Lettering in the Butter Dish
At the turn of the century, the French Republic was threatened by a military-church-aristocracy coalition and a huge bureaucratic machine dominated by L’assiette au Beurre or the Butter Dish — the entrenched job-holders who dispensed favors for a price. They were despised but curiously tolerated.
During this period Paris was emerging as the art capital of the world. The Belle Epoch was in full swing. Artists were streaming in from Europe, joining ad hoc Salons des Independent. Many socially conscious artists turned to anarchism as a way to transcend the insularity of bohemianism and openly vent their political frustrations. They often created cartoons as a weapon of their struggle and, therefore, required outlets that projected their images beyond the hermetic salons and ateliers. It was propitious that in 1901 Samuel Schwarz founded a satiric visual weekly, aptly titled L’Assiette au Beurre, expressly poised to attack the functionaries who made their fortunes off the sweat of the citizenry. One of many graphic periodicals at the time, it not only critiqued the ruling classes but altered social mores in the process. The journal provided a matchless opportunity to exhibit biting satires within a virulent, highly innovative artistic environment whose professed mission as the overseer of social foible and immoral excess was successfully carried out for the next twelve years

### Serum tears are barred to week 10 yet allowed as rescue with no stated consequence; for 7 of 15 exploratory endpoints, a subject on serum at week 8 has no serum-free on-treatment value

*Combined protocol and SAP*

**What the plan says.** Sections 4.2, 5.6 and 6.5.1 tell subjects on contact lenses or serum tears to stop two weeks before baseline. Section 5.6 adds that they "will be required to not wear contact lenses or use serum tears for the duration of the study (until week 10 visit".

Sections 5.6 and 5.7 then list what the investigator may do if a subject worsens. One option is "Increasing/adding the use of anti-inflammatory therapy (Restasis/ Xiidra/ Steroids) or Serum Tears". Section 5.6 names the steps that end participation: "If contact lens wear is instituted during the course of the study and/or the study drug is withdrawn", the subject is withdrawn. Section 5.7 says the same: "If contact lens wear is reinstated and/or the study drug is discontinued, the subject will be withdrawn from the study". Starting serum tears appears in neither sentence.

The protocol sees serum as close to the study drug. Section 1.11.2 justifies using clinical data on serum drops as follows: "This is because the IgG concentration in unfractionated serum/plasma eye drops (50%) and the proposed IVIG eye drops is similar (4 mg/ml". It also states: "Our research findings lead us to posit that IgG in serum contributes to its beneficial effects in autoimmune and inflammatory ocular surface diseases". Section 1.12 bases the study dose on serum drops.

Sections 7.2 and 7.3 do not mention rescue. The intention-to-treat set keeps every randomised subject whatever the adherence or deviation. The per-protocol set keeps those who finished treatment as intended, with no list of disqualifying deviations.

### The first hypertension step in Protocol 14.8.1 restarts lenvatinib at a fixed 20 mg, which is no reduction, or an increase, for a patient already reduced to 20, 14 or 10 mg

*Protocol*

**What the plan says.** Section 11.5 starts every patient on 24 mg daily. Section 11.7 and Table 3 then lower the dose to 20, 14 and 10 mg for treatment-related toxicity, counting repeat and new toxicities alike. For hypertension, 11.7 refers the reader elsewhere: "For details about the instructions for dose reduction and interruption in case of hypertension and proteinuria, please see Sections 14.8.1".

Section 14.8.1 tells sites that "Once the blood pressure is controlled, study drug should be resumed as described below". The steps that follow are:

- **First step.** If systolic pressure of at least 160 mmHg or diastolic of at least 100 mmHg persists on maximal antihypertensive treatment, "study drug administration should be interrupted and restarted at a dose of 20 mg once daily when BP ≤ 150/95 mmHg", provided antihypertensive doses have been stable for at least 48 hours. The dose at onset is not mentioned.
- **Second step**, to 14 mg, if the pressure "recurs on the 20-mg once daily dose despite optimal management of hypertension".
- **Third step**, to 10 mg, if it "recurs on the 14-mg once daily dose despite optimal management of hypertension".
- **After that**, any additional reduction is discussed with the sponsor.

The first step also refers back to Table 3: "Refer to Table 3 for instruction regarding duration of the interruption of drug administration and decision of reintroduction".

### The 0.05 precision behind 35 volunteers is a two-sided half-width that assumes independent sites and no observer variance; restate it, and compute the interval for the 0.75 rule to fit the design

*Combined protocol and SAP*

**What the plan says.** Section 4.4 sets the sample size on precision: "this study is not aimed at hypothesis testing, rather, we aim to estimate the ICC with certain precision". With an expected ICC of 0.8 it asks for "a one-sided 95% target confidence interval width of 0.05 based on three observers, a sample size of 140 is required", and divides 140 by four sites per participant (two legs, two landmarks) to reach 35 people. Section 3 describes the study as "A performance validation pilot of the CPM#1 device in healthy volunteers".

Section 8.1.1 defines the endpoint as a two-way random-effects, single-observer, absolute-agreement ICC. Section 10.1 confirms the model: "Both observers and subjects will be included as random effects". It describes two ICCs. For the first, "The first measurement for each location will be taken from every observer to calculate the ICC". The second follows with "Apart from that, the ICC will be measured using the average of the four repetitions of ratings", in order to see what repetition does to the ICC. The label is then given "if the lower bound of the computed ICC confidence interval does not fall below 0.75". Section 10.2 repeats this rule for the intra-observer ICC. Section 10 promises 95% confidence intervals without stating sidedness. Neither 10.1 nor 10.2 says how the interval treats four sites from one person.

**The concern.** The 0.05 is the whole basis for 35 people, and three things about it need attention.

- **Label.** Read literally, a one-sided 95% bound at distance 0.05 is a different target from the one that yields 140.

L’Assiette published weekly; its issues were based on single themes that scrutinized specific events or international personalities, such as Franz Kupka’s satiric trilogy devoted to “Money,” “Peace,” and “Religion.” Usually a single artist was responsible for all the artwork in an entire issue — approximately sixteen large-scale drawings (some reproduced in two or three colors). At various times, groups of contributors were invited to tackle a particular bête noire, including the faulty judicial system, the hypocritical Catholic Church hierarchy, or the inept medical profession. The most memorable single issues of L’Assiette are those executed by artists with fervent biases, such as Vadasz on homosexuality, Veber on Reconcentration Camps in the Transvaal, Gris on Suicide, and Hermann-Paul on Lourdes, the religious retreat that he believed exploited atavistic superstitions.
This Christmas issue, illustrated by Demetrios Galanis, is a secular reworking of the story of Christ wherein he falls prey to the venal Butter Dish; it is unique for its incredible hand lettered text, designed in a Gothic manner by Galanis